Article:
Poland says cannot accept migrants under EU quotas after Paris attacks

"The attacks mean the necessity of an even deeper revision of the European policy towards the migrant crisis," Konrad Szymanski said at a Saturday briefing.

November 14, 2015 13:53
1 minute read.

Migrants fleeing from Syria react to Paris attack

Migrants fleeing from Syria react to Paris attack


Dear Reader,
As you can imagine, more people are reading The Jerusalem Post than ever before. Nevertheless, traditional business models are no longer sustainable and high-quality publications, like ours, are being forced to look for new ways to keep going. Unlike many other news organizations, we have not put up a paywall. We want to keep our journalism open and accessible and be able to keep providing you with news and analysis from the frontlines of Israel, the Middle East and the Jewish World.

As one of our loyal readers, we ask you to be our partner.

For $5 a month you will receive access to the following:

  • A user experience almost completely free of ads
  • Access to our Premium Section
  • Content from the award-winning Jerusalem Report and our monthly magazine to learn Hebrew - Ivrit
  • A brand new ePaper featuring the daily newspaper as it appears in print in Israel

Help us grow and continue telling Israel’s story to the world.

Thank you,

Ronit Hasin-Hochman, CEO, Jerusalem Post Group
Yaakov Katz, Editor-in-Chief


Poland cannot accept migrants relocated under a European Union quota system after the attacks in Paris without security guarantees, its incoming European affairs minister said on Saturday, in a sign that the attacks may seriously undermine EU refugee policy.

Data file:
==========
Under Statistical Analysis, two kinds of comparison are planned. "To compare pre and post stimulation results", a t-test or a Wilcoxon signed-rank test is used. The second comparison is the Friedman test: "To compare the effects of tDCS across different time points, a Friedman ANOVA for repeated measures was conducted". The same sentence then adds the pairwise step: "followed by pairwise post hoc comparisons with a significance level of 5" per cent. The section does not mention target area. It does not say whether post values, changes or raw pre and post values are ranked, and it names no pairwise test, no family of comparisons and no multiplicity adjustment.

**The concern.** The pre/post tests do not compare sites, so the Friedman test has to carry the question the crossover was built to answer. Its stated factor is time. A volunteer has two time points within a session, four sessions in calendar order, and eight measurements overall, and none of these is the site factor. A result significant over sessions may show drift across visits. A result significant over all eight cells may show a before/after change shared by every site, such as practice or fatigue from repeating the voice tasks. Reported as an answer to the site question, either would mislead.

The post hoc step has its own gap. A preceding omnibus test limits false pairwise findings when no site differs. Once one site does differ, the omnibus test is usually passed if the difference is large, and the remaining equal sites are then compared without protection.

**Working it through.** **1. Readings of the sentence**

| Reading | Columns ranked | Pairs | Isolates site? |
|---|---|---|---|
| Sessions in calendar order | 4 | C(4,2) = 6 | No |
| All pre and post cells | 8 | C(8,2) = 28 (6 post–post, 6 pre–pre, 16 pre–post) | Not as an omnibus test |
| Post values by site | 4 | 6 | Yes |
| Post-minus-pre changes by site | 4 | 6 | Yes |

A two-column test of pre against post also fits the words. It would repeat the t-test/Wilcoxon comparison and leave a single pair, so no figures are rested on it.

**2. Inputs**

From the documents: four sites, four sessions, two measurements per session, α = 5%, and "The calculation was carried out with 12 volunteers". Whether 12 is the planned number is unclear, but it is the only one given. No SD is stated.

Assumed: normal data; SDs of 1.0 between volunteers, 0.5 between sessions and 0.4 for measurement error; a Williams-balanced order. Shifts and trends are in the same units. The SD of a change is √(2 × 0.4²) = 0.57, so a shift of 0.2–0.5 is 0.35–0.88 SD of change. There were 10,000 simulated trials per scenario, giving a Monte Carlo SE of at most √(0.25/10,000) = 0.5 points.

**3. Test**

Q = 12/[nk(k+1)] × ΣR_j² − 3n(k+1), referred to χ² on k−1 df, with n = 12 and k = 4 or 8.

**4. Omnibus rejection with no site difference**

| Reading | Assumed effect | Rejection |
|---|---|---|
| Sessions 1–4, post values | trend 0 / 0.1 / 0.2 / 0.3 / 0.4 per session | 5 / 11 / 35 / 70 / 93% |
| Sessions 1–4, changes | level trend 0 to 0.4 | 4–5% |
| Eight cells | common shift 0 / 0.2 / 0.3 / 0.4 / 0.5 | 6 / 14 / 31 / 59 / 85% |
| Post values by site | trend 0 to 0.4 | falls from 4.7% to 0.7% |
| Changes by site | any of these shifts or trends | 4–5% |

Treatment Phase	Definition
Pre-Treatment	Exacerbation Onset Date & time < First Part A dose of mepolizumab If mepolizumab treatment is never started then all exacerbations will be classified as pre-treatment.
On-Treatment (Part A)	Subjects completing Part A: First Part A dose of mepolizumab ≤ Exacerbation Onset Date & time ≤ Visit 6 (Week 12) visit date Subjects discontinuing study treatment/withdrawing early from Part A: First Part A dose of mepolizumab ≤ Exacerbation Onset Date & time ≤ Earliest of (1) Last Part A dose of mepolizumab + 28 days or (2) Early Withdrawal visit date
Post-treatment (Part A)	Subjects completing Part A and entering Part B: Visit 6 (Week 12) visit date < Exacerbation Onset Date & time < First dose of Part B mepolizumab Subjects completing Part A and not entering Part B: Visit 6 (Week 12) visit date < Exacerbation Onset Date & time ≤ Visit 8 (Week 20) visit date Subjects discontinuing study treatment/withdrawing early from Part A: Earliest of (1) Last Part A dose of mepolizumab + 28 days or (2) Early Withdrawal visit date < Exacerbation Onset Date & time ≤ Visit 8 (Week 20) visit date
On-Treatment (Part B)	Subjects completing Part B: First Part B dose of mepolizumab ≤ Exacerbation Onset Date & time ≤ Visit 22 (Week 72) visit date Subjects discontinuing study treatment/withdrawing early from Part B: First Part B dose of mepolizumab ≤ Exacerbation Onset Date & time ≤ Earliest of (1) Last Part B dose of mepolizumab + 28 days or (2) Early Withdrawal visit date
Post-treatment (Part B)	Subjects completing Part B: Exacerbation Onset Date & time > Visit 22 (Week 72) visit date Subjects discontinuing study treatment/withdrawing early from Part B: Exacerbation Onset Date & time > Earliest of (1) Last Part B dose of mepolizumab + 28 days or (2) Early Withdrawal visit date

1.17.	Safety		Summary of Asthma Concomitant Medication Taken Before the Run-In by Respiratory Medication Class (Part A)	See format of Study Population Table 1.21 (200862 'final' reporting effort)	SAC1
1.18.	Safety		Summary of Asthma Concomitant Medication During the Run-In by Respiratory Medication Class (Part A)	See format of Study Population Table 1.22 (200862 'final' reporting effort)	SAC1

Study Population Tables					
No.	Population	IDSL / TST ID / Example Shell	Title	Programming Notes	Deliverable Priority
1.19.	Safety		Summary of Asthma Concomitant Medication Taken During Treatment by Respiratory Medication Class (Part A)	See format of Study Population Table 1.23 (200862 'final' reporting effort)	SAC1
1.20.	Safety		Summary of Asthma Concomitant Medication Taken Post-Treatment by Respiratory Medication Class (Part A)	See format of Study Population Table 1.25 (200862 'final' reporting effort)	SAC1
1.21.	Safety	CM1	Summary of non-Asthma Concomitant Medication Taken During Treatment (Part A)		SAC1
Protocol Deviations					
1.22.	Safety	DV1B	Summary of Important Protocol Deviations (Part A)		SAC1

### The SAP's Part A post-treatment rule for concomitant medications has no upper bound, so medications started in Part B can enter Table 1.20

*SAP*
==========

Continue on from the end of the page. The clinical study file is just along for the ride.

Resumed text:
Konrad Szymanski will take up his post on Monday in the government formed by the winners of last month's election, the conservative and eurosceptic Law and Justice (PiS) party.

Hollande: Paris attacks 'act of war', ISIS behind them"The attacks mean the necessity of an even deeper revision of the European policy towards the migrant crisis," he said at a Saturday briefing.

"We'll accept (refugees only) if we have security guarantees. This is a key condition, and today a question mark has been put next to it all around Europe," he added without elaborating on what he meant by security guarantees.
Amateur video shows panic during Paris attacks

In comments on right-leaning website wPolityce.pl, Szymanski reiterated that the incoming government did not agree with Poland's commitment to take part in an EU-wide relocation of immigrants.

In September, Poland broke ranks with its ex-communist partners from the 'Visegrad group' - Hungary, the Czech Republic and Slovakia - by backing a European Union plan to share out 120,000 refugees across the 28-nation bloc.

Under the plan, agreed by the outgoing center-right, pro-EU government, Poland was to take in 4,500 refugees, adding to some 2,000 it has already accepted.

In a comment on RMF FM radio, Szymanski said: "The (EU Council) decision is valid for all EU countries, but its implementation is very hard to imagine today."

The migrant crisis was a key issue in the Polish election campaign, with PiS strongly critical of the government's decision.

Islamic State has claimed responsibility for the attacks in Paris in which at least 127 people were killed.

Poland's incoming Prime Minister Beata Szydlo lit a candle at the French Institute in the southern city of Krakow on Saturday.

At a briefing she refused to comment on the migrant issue, adding that she and her government will do everything "for the Polish nation to feel safe."

Related Content

THIS FUNCTIONAL bitcoin ATM was photographed in Zurich last week
June 18, 2019
Facebook reveals Libra cryptocurrency, with lofty goals


Cookie Settings